Lessons From the Masters: The Blue Angels

We have a big old schoolhouse chalkboard on the wall right by our door. Whenever I get an inspiration for a post, I scribble the idea on the board… if the idea hits me away from home, it gets entered on my phone and transferred to the chalkboard when I get home.

chalkboardI like the chalkboard… it is very tactile and very visual… plus it is fun to draw up plays and defenses “old school” style when fellow coaches visit!

The other day I was looking at the board… it really is unavoidable since it just about smacks you in the face when you enter our home… plus I can see it from where I normally sit and type these posts.

I noticed there was a common thread running through about 3 or 4 of the ideas that had made it to “The Board”… the commonality was what we as coaches can learn from “experts” in fields outside our discipline.

So this post will be the first in a series of “Lessons from the Masters”.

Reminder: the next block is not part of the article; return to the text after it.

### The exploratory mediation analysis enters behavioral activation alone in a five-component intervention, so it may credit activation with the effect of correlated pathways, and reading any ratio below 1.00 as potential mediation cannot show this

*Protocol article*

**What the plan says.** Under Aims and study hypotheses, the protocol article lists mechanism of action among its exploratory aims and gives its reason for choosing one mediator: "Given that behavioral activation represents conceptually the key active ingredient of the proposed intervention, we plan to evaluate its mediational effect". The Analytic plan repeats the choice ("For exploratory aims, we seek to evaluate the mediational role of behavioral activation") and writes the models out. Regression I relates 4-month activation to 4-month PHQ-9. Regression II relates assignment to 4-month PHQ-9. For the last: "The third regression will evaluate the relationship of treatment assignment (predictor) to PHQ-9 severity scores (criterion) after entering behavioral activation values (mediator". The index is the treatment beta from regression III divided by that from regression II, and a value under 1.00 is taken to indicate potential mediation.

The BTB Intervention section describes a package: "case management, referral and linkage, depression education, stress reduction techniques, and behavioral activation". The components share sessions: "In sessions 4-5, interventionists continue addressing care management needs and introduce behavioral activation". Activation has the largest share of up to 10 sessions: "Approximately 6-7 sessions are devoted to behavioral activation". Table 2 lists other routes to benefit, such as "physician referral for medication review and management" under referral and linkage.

The National Geographic channel has some interesting programming… especially interesting for an old history teacher and coach. Recently they had a special on the Blue Angels, the US Navy’s precision aerobatic team. The pilots on the Blue Angel flight team are elite… the best of the best… masters of their craft. Over 500 navy pilots a year apply for the squad and only 6 are chosen.

The show itself focused on the training of the Blue Angel team… both physical and mental preparation. The part that intrigued me was their pre-show (pre-game) ritual of “Chair Flying”.   I have written about mental visualization several times (Mental Visualization, The Highest Quality Mental Reps, Inside Russell Wilson’s Brain) but these pilots take it to a new level.   Blue Angels’ Captain Greg McWherter, has this to say about their mental practice….

“We’re a very structured organization, as you can imagine. We do the same thing every practice and on a show day. Two hours prior to flying, we get geared up and drive into work together. When we get to work, we go into our briefing room and close the doors for almost an hour before we brief and we don’t let anyone upset that. No family, no press, no friends. And we do that just so we can get focused as a team. Once we start the briefing, we have a set pattern. I lead the briefing, talking about the weather, and we’ll sit in our chairs and close our eyes. We’ll put our right hands out like we’re gripping the controls stick, our left hands out like we’ve got our throttle and we’ll “chair fly” through the maneuvers just like we’re flying the plane. And from an outsider looking in, it looks like we’re doing a séance.”